Fluconazole, a medication that's commonly used to treat yeast infections, can result in a greater chance of miscarriage, an UdeM study finds.
Fluconazole, a drug commonly used to treat vaginal yeast infections, can lead to a greater chance of miscarriage if taken orally during pregnancy, according to a new study by Université de Montréal researchers.
While topical azoles applied as creams or ointments are the usual go-to treatment for pregnant women with fungal infections, oral fluconazole ingested in tablet form is frequently prescribed as well.
A team led by UdeM pharmacy professor Anick Bérard looked at data on 441,949 pregnancies listed in the Quebec Pregnancy Cohort between 1998 and 2015, and linked them to filled prescriptions in the Quebec Prescription Drug Insurance database.
In their study, published today in the Canadian Medical Association Journal, the researchers found that taking oral fluconazole was linked to adverse outcomes in 2 to 3 per cent of cases.
“Our study shows that taking any dose of oral fluconazole while pregnant may be associated with a higher chance of miscarriage, although the risk remains small,” said Bérard, who holds UdeM's Research Chair on Medications, Pregnancy and Lactation.
“And taking higher doses of fluconazole, over 150mg, in early pregnancy may be linked to a higher chance of having a newborn with a heart defect," a finding that is consistent with studies on animals, added the researcher.
Previous studies have already established a link between the medication and complications during pregnancy. The new results are worth highlighting, health officials believe, because one in five pregnant women get yeast infections requiring treatment.
Safe prescribing is key
“The study re-emphasizes safe prescribing practices in pregnancy," commented Drs. Vanessa Paquette and Chelsea Elwood, of Vancouver's British Columbia Women’s Hospital and Health Centre, writing in the CMAJ.
Doctors should take the right steps by first confirming the correct diagnosis "and then choosing the safest medication with the largest body of data in pregnancy at the lowest appropriate doses," they advised.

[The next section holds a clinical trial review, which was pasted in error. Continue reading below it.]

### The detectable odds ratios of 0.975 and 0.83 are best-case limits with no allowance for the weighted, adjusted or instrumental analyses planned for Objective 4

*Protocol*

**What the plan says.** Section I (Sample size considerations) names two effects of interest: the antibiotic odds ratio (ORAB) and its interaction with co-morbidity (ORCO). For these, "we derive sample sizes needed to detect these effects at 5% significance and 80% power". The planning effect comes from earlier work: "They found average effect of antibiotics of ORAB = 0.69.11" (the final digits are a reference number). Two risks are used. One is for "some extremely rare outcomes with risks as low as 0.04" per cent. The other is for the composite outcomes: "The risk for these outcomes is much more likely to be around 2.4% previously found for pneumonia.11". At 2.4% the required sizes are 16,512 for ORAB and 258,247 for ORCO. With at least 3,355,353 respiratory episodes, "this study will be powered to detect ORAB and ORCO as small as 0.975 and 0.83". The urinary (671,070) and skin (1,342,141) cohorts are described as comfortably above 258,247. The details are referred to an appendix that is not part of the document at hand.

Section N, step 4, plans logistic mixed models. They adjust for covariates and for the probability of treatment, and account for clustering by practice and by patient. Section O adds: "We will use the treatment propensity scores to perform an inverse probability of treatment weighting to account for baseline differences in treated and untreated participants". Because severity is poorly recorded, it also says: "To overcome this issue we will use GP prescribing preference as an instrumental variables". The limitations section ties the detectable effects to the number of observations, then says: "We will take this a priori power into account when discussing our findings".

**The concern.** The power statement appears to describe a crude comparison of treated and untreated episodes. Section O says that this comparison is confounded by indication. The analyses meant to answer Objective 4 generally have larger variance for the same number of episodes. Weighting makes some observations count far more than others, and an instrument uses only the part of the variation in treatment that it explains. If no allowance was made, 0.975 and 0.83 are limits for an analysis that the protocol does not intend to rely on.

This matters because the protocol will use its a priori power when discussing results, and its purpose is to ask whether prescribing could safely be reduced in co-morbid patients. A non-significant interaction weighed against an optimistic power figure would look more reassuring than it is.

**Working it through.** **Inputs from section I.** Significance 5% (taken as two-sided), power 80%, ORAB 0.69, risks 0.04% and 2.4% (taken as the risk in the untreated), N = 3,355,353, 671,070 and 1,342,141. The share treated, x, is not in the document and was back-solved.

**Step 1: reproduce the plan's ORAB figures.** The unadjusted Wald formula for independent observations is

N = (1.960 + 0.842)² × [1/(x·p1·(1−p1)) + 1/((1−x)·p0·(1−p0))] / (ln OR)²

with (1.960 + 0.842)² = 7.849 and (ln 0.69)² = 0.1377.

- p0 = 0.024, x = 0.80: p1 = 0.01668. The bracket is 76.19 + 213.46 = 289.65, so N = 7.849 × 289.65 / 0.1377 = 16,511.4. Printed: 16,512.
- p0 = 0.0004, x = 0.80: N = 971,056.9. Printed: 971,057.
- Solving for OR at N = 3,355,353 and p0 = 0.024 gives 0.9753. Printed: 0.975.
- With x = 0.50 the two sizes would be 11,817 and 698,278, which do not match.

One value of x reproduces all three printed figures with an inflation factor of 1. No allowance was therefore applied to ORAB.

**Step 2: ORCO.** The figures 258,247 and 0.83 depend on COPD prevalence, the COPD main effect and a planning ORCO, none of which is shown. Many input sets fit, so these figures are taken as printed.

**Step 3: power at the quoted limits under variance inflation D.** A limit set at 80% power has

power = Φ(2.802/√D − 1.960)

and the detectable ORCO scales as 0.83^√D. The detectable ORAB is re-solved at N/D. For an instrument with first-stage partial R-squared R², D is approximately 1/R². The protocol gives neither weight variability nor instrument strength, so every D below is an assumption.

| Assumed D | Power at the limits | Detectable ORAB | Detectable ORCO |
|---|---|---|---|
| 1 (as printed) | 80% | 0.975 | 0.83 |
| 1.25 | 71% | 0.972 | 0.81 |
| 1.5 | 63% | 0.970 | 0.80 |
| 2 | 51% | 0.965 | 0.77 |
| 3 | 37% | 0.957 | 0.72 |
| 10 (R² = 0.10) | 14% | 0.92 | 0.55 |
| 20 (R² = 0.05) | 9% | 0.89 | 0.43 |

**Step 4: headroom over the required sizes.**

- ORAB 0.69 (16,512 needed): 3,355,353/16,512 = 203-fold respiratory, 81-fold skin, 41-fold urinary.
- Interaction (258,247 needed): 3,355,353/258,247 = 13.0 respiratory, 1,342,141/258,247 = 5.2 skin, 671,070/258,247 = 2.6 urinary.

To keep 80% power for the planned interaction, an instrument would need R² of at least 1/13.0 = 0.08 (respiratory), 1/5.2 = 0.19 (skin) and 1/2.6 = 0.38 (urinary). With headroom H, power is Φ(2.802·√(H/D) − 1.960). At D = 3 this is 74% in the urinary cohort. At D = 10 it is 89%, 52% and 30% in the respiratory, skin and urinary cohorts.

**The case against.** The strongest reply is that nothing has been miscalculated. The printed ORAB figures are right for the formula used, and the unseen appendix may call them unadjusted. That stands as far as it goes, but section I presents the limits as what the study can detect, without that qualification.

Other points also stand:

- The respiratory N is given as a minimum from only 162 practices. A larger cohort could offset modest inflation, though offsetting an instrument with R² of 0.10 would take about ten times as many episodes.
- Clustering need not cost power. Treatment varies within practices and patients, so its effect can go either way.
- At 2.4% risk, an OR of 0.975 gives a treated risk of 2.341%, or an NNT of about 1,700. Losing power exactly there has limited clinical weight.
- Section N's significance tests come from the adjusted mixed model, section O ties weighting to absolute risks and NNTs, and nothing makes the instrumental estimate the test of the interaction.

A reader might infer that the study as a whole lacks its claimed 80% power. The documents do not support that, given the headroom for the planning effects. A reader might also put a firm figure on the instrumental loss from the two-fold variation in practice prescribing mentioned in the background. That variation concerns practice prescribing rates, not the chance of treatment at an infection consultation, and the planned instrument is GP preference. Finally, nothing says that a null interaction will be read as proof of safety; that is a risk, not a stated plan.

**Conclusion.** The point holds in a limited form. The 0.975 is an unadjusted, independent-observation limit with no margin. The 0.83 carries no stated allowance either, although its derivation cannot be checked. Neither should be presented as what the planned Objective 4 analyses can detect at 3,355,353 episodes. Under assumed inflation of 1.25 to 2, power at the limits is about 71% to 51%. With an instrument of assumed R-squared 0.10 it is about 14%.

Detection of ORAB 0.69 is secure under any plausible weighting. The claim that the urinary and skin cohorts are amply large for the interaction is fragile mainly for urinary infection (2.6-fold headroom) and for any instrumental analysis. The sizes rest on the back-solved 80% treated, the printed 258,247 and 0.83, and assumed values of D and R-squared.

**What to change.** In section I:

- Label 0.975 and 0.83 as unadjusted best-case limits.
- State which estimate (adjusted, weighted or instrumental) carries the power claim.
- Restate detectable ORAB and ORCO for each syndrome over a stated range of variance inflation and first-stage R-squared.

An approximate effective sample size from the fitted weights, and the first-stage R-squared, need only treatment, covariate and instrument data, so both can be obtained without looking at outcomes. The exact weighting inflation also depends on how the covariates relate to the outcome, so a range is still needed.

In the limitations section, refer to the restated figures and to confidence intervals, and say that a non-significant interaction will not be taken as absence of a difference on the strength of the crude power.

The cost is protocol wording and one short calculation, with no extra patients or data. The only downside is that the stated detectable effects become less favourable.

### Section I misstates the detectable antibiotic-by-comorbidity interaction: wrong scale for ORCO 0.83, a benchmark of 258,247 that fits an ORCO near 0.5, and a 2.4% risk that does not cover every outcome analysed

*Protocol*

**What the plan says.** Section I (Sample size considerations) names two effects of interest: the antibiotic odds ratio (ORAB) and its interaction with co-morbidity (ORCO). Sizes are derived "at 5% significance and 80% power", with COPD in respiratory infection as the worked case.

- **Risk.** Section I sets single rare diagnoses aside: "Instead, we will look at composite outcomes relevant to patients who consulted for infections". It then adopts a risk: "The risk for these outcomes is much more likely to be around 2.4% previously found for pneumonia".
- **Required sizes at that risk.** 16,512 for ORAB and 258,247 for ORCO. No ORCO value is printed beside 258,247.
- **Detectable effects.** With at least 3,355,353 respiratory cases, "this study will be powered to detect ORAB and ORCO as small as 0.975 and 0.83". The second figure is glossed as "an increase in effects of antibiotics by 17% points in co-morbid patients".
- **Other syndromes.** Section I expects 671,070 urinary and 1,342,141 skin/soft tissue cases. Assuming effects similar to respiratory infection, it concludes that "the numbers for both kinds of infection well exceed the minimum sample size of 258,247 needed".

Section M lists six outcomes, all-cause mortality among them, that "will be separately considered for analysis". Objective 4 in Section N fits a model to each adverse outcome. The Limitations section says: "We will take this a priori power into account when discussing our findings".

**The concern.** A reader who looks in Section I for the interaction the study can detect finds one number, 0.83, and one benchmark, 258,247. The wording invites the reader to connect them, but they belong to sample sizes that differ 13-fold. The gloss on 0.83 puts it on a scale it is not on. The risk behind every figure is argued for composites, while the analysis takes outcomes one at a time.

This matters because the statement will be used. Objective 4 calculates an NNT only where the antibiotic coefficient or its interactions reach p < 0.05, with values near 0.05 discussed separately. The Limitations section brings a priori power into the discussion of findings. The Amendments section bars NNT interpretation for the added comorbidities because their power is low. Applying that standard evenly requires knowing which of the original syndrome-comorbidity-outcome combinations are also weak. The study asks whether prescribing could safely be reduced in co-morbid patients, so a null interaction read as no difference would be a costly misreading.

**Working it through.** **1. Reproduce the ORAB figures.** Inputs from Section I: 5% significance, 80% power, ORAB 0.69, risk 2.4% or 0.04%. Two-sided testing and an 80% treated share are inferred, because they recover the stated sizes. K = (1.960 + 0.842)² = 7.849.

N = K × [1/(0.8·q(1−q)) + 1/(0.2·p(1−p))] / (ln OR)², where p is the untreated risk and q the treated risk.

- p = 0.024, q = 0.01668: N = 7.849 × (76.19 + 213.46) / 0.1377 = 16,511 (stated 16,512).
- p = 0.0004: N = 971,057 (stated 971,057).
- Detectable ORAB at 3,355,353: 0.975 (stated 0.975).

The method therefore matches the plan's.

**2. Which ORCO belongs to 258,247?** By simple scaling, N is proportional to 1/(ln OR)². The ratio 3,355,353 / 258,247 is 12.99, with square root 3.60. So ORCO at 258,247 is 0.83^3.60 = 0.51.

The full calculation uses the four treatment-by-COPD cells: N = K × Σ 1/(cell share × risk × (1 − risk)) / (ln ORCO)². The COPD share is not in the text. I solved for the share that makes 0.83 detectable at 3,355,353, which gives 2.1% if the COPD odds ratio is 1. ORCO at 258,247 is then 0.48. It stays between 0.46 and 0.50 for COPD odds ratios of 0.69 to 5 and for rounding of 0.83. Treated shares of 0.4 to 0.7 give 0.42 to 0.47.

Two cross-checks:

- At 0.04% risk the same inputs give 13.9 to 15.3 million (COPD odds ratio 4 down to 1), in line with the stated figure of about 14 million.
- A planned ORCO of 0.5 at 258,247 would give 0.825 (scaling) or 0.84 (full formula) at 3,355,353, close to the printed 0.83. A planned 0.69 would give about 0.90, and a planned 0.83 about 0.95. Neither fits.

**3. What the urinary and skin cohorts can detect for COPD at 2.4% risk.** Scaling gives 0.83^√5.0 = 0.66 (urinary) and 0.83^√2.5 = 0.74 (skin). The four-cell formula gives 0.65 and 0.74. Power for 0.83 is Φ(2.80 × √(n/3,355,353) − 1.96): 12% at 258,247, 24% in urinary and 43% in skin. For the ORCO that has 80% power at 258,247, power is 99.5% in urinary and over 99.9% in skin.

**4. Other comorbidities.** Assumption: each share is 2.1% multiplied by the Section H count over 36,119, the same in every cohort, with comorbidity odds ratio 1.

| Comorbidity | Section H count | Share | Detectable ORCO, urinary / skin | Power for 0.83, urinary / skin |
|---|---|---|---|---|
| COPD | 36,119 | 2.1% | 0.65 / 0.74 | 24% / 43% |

Women shouldn't be unduly worried, however. "The risk of complications is, on the whole, very low," said Bérard, who runs the Medications and Pregnancy unit at CHU Sainte-Justine children's hospital.
"Is it worse to leave a yeast infection untreated? Absolutely. But the patient and doctor should at least have a discussion about the appropriate dose. In principle, less is always safer than more. That should be the norm."
Women can also ask their pharmacists for alternative medications, some available over the counter, to treat their yeast infection, added Bérard, who is now looking at extending the study to patient cohorts across Canada.
About this study
“Risk of oral low- and high-dose fluconazole during pregnancy: 3 nested case-control studies,” by Anick Bérard et al, was published Feb. 19, 2019 in the Canadian Medical Association Journal.
About CHU Sainte-Justine
The Sainte-Justine university hospital centre (CHU Sainte-Justine) is the largest mother-child centre in Canada and the second largest pediatric hospital in North America. A member of the Université de Montréal extended network of excellence in healthcare (RUIS), Sainte-Justine has 5,457 employees, including 1,532 nurses and nursing assistants; 1,000 other healthcare professionals; 520 physicians, dentists and pharmacists; 822 residents; and more than 204 researchers, 411 volunteers and 4,416 interns and students in a wide range of disciplines. Sainte-Justine has 484 beds, including 67 at the Centre de réadaptation Marie Enfant, the only exclusively pediatric rehabilitation centre in Quebec. The World Health Organization has recognized CHU Sainte-Justine as a "health promoting hospital."
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